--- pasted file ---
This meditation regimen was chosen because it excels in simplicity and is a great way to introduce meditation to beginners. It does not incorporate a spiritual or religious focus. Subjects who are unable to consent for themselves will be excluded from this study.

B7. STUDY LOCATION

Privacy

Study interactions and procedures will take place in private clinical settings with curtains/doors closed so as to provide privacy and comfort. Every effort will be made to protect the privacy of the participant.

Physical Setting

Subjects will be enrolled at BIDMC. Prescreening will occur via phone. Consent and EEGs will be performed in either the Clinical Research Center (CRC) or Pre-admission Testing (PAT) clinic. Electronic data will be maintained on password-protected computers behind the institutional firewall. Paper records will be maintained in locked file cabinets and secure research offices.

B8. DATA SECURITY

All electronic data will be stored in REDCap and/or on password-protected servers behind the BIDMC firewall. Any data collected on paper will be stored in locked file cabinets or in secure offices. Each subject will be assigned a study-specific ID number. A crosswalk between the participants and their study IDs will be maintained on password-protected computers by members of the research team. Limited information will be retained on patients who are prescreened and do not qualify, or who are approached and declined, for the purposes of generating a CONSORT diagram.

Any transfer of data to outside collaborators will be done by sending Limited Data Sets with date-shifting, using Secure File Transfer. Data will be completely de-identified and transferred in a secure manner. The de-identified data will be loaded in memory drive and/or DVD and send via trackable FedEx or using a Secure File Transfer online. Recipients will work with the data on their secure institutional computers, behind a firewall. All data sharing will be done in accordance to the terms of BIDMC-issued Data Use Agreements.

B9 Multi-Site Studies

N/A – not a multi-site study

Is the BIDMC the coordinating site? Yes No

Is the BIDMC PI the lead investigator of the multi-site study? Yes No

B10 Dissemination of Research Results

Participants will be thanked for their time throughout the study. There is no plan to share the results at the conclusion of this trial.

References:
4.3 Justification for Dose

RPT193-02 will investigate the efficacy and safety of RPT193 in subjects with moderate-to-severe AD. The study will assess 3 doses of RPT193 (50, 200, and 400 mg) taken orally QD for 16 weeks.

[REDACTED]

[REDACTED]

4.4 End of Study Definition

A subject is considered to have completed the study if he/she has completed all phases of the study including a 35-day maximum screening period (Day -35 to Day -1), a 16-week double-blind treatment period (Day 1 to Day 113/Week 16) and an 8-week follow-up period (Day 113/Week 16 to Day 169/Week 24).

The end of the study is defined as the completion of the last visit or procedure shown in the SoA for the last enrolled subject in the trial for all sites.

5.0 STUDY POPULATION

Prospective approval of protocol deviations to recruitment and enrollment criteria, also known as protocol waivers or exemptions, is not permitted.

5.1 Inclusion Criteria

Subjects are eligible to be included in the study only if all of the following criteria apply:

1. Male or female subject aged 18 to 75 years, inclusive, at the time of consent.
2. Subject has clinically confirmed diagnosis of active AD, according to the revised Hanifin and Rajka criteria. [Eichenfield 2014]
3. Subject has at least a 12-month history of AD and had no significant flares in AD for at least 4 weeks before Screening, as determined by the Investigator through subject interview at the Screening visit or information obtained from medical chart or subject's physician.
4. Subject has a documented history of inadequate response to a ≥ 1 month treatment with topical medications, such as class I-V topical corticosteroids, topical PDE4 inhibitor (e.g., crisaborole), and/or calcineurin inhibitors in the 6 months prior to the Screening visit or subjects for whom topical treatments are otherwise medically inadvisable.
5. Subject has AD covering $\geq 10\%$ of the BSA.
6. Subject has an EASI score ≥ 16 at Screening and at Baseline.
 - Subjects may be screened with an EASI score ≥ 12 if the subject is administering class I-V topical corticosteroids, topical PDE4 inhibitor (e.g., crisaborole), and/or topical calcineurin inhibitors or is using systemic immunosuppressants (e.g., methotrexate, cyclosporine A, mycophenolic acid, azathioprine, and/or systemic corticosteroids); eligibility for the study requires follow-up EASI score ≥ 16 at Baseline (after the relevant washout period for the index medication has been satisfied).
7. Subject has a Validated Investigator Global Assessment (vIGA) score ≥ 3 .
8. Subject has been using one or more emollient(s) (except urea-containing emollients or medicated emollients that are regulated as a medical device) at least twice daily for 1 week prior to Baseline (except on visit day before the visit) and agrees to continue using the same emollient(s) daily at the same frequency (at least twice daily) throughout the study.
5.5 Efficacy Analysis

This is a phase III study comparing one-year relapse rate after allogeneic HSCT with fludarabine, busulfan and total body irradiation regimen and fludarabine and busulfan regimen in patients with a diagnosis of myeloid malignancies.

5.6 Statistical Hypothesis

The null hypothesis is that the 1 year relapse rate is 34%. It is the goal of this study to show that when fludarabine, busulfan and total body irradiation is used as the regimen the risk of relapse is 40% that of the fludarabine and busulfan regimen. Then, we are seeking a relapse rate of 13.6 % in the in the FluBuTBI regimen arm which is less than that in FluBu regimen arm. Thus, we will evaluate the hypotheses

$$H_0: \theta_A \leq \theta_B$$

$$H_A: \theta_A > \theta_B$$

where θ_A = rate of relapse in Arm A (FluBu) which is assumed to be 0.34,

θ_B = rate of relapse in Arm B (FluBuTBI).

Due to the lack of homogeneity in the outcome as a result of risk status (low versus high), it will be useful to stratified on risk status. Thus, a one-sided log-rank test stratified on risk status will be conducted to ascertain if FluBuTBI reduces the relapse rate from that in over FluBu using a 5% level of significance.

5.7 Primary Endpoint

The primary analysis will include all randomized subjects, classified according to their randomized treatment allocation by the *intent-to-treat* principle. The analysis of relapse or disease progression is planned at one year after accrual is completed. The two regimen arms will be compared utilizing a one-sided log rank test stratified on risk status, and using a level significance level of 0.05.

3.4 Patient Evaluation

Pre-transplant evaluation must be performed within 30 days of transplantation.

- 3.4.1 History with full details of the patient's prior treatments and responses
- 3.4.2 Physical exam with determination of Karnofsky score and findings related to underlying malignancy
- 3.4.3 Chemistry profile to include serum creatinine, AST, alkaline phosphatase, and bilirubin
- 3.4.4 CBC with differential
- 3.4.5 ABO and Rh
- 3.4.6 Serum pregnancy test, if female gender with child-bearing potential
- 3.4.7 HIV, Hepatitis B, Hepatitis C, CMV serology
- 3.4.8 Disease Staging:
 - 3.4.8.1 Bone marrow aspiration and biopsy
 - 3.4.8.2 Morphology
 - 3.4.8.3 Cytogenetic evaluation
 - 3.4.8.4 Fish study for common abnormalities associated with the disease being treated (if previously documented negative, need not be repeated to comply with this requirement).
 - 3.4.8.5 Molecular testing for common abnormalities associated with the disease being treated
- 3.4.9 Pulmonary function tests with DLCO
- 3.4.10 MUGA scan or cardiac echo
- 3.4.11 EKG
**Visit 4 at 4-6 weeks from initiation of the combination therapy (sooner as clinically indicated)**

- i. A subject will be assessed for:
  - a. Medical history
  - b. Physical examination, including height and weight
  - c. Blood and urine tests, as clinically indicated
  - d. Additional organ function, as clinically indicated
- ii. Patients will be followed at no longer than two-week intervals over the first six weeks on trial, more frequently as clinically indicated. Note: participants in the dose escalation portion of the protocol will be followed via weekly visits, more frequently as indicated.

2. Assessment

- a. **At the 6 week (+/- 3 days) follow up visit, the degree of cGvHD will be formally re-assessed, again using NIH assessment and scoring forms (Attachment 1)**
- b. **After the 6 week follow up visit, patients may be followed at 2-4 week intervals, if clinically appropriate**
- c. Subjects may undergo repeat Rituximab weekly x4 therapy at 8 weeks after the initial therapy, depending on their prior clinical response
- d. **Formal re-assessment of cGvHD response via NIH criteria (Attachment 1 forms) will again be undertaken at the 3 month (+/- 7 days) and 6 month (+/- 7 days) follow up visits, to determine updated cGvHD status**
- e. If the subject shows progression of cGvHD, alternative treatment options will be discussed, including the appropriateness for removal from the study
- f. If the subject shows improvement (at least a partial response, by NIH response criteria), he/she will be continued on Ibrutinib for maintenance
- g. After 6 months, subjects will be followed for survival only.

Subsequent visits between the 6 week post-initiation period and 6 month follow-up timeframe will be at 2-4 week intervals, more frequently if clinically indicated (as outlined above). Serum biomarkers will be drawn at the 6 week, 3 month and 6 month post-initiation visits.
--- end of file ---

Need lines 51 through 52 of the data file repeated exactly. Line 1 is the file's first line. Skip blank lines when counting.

- 3.4.2 Physical exam with determination of Karnofsky score and findings related to underlying malignancy
- 3.4.3 Chemistry profile to include serum creatinine, AST, alkaline phosphatase, and bilirubin